The first talk of creating some kind of tourist destination on our property in Stutterheim, started in our cramped little 1 room flat in England. What started off as a wild idea then, quickly became possible when I arrived back home in South Africa. I found that Charles Claasen who I once worked for at a lodge in Knysna, had taken a job in Stutterheim. We got chatting and it wasn’t long before we decided that there should be a backpackers here…
The perfect spot was discovered where the forest created a large cove of grassland and the planning and preparation began. The grass was so high that it hung over our heads, so it had to be burnt to enable us to start the surveying. ‘Ample’ firebreaks were burnt and the fire was lit on a beautiful ‘hot’ autumn day. In minutes the entire 20 acre property was being devoured by flames, and briefly we stood frozen from shock as petrified amateurs do. We started our helpless attack when it became obvious that the fire had intentions of taking out the entire forest and neighboring farms. I am truly grateful to Francious Sparks and the forest department as well as Richard Pickering, who spotted the smoke and one by one appeared with fire trucks and put it out. It only then became apparent that we had burnt everything but the small piece we had intended to. As tempting as it was, I decided not to ask them if we could quickly re-lite the fire.
Deciding on the design of the buildings was one of the most frustrating and toughest parts of the project to date, perhaps perfectly balanced only by the glass bending procedure. We worked closely with Stratford architects for about 6 months before the final design emerged. Never before had I been faced with decision that so strongly influenced my future. I can say that 5 years ago when the decision was made, I had no idea what I was in for.
The design was so unlike standard timber buildings and posed so many problems that it took over a year to complete the shell of the first lodge. All the problems accompanied by the bending of timber was the first real obstacle we had to overcome. However, a harsh lesson on the values of bracing was thrown in before the weeks of bending wood began. The big A-frame structure over which the bent ribs are created, was just about complete, when someone removed a plank they thought would best be used elsewhere. The entire structure collapsed and left us hollow hearted… The A-frame was completed and ready for the thin blue gum poles which were to bend over it, giving the building its unique shape. The treated poles snapped so we cut fresh ones as they bend better, and they snapped the next weekend. But they were too thick – so we cut thinner ones. They snapped too. I now sport a phobia of bending anything, which has been severely tested since, with the curved glass.
My father, Hamish Scott, supplied the solution to the breaking problem. Laminating thin strips of wood together. This is a fascinating process and has in fact become an art. It worked really well and is now used for other parts of the buildings anatomy.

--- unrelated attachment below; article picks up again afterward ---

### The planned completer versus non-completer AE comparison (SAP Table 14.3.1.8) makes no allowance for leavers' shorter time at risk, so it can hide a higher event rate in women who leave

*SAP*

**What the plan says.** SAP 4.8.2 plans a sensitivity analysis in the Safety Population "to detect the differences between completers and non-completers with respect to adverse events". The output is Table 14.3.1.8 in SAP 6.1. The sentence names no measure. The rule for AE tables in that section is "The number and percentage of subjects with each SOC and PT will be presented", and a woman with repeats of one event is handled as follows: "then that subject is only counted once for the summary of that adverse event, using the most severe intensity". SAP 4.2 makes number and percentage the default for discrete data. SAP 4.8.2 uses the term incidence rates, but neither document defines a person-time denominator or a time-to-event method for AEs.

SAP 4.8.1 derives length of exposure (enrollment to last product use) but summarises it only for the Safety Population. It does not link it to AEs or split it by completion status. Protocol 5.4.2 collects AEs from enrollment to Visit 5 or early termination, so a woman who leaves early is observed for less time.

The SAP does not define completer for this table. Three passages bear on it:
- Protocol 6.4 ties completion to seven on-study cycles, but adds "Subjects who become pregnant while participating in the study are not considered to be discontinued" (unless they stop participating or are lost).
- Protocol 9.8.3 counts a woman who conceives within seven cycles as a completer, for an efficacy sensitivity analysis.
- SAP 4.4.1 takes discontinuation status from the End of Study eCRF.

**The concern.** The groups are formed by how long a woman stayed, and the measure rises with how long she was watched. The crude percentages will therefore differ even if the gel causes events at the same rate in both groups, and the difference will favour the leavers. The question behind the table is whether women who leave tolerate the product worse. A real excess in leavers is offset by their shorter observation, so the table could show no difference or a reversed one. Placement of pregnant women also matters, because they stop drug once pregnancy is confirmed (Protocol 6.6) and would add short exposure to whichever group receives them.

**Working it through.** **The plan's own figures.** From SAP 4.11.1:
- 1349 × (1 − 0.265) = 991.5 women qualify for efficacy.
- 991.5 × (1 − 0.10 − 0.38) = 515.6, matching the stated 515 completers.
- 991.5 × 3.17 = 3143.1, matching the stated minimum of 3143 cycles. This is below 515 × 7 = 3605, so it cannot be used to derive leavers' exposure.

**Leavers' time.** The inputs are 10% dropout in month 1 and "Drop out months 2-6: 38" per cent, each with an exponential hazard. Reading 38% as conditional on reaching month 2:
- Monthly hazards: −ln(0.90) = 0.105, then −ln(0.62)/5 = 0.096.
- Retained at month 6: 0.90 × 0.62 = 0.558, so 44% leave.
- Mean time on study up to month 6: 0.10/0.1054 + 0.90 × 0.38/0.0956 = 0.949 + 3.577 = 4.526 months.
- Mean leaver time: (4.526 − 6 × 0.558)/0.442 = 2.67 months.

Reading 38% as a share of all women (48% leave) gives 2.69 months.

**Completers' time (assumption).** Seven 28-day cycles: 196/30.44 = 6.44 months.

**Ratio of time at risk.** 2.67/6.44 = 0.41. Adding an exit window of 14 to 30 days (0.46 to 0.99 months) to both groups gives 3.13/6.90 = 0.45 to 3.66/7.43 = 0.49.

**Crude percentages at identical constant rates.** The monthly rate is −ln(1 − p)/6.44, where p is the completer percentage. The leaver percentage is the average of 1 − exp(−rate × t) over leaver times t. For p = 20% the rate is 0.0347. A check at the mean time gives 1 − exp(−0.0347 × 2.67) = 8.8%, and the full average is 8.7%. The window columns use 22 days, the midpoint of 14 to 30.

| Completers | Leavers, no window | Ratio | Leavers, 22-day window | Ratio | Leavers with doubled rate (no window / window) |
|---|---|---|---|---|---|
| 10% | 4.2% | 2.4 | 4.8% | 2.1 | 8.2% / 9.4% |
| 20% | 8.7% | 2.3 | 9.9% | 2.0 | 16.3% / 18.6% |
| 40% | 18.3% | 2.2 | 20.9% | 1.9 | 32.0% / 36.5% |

Once all the laminated ribs are in place, the wall planks are fastened over them in layers, moving upwards as you go. This was about the time when Charles left us and headed for the Karroo with his future wife. Once the walls are complete, the roof ribs (about 50 laminated bow shaped beams) are attached to them, giving the roof the curved shape and its asian-like appearance.
It was then time to start the interior work, which also took time because all the walls, cupboards etc. had to be profiled to the curved shape of walls. Even the tiling had to be done differently, using more cement in the middle so the whole tile was connected to the wall. There was a new lesson every day. I became an electrician, plumber and painter in the space of a few months.
As much as it was left in the darkest corner of our minds, there came a point where we could no longer avoid it, the dreaded glass bending experience had arrived. Rumor had it that our Architect had been showing off this incredible flexible glass product to some clients, and while demonstrating a bend it had exploded like a cars windscreen. With this in mind, we armed ourselves with gloves and goggles and prepared for this daunting task. The flat glass slotted into a groove in the bottom of the window and then it was up to us to use brut force to bend it into the shape of the walls. We started on the second chalet which had smaller windows, and it went surprisingly well. Managing to wedge the glass into position, we fastened it, stepped back and and admired this beautiful curved artwork. It was that final, elegant finishing touch we had been waiting for. Satisfied, we moved to the next chalet. We had just about got the glass bent into shape when, with a bang we were being showered by thousands of little pieces of glass. Hearts sank and we waited for another slightly thinner piece to arrive from Cape Town.
Once the glass was in, the shire’s were lockable, and it was time to introduce furniture. This is what brought about the idea of building eco-furniture. As alien vegetation is such a problem in Eastern Cape, I decided to use a product that was readily available and needed to be cut down anyway. The beds, bedside tables, suitcase stands, mirror frames and cupboards are all made of the Australian blue gum and black wattle.